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A Visit to ‘The Merchant of Venice’.

Shakespeare as a ‘lover of wisdom’.



SHAKESPEARE LOVED TO philosophize. I don’t mean, of course, philosophize in the manner of an Immanuel Kant, but simply as a “lover of wisdom”. Every now and then this love of his overcame the attention he paid to his work as a craftsman whose business it was to fashion popular plays, and when the moment came he didn’t scruple to halt the dramatic movement of his work in order to make time and space for his reflections on anything and everything.

Let us take an attentive walk through The Merchant of Venice (a typical text in this respect) and stop at the scenes in which this phenomenon appears.

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In the first fifty or so lines of the play we are given the essential information that Antonio has a number of argosies sailing the seas. But we are also told from the very start that Antonio suffers from a “want-wit sadness” which is due neither to worry about the argosies nor to love. Now, this melancholy will play no role whatsoever in what will happen to Antonio when all his vessels are wrecked. So why invent it? Because it gives Shakespeare an opening for a little philosophizing. This he does from the mouth of Solanio, that is to say anyone who happens by. Solanio jests that Antonio is sad because he is not merry, just as he might be merry because he is not sad. A sprinkle of serious wisdom follows:

Nature hath fram’d strange fellows in her time:
Some that will evermore peep through their eyes,
And laugh like parrots at a bagpiper:
And others of such vinegar aspect,
That they’ll not show their teeth in way of smile
Though Nestor swear the jest be laughable.1

Our play is not advancing. And Shakespeare is clearly not in a hurry to make it move on. For now, joining Antonio, Solanio and Saliero, come three more Venetian idlers, Bassanio, Lorenzo and Gratiano. The audience may become confused, so Shakespeare has Solanio and Saliero go home. Still the action stalls, for the subject is again Antonio’s melancholy: “You look not well, Signior Antonio,” says Gratiano. Why bring up this dramatically idle matter again? Because the poet has yet more wisdom to impart. Antonio explains that the world’s a stage in which each of us plays a part, “and mine a sad one.” Well, says Gratiano, he at any rate will play the fool. As for Antonio, let him not be sad, or affect sadness, in order to impress the world:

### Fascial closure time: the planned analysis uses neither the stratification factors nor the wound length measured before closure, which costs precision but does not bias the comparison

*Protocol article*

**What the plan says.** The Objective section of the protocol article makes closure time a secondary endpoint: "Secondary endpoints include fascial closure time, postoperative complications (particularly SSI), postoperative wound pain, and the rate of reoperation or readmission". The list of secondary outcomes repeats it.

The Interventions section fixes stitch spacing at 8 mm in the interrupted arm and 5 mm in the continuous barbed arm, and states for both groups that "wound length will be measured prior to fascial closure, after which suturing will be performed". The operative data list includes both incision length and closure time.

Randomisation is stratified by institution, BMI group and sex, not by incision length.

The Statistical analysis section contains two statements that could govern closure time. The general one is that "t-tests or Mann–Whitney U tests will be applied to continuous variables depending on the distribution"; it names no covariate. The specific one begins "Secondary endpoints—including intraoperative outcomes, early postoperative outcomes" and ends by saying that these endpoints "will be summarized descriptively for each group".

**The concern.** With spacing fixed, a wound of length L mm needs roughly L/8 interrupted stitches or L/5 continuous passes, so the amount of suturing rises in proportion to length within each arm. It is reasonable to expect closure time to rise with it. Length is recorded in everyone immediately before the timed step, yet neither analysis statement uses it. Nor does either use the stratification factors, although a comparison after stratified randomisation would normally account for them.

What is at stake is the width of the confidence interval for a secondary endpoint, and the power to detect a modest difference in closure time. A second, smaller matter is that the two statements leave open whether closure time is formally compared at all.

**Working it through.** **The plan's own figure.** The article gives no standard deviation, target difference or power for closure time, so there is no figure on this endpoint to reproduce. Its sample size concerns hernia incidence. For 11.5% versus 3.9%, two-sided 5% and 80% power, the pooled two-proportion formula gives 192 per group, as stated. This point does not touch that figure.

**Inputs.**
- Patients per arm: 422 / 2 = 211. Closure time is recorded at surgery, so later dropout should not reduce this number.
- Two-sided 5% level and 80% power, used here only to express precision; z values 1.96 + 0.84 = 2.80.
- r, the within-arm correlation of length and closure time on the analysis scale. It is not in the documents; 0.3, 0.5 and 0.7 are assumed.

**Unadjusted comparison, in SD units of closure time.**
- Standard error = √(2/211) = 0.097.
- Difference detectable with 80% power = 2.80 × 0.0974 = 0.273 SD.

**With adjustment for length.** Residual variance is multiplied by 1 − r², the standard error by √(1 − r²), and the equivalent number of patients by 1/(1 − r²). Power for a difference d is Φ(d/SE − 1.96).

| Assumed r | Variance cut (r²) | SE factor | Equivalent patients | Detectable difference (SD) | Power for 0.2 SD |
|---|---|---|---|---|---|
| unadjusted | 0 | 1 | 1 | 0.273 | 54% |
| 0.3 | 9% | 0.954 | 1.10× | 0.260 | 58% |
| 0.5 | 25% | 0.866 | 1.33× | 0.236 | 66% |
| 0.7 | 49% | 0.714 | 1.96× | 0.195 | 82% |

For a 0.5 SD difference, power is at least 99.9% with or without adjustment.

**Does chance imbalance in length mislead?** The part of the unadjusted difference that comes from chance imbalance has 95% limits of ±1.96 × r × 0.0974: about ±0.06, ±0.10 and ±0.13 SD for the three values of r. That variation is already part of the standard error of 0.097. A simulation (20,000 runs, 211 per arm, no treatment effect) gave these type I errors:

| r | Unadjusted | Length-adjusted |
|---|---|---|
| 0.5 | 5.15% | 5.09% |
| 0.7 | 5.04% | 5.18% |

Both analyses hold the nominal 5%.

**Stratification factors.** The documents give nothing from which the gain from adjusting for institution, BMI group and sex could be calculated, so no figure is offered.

There are [says Gratiano] a sort of men whose visages
Do cream and mantle like a standing pond,
And do a wilful stillness entertain,
With purpose to be dress’d in an opinion
Of wisdom, gravity, profound conceit,
As who should say, “I am Sir Oracle,
And when I ope my lips, let no dog bark.”
O my Antonio, I do know of these
That therefore only are reputed wise
For saying nothing; etc.2

Dissolving the iambs, one might be reading a passage in Montaigne. Interestingly, this is a very insulting speech, and were it a functioning element in the drama Shakespeare is writing, he would surely have made Antonio resent it. Having no function whatever, it passes without notice. Except that, after Gratiano is gone Bassanio remarks that “Gratiano speaks an infinite deal of nothing (more than any man in Venice)”, words that suggest to me that the poet was conscious of this little difficulty and tried to disarm the insult and make plausible Antonio’s not taking umbrage.

I would judge that at this point we stand some ten considerable minutes into the play, with no fewer than six Venetians talking and talking, yet we have learned only a single vital fact that concerns the action, namely that Antonio has a number of argosies sailing the seas — whether he be melancholy or jolly.

Done with his meditations, Shakespeare finally clears the stage except for Antonio and Bassanio, the latter remaining behind so that at last! the action can truly be launched, when Bassanio momentously asks Antonio for money so he can take ship to woo Portia in style. Incidentally, Shakespeare decided to reduce the amount he needs from the ten thousand ducats mentioned in the wretched Italian tale that was his source to three thousand ducats — feeling, perhaps (but who knows?) that Bassanio should make the journey as a gentleman, not as one of the princes we will be meeting in Belmont.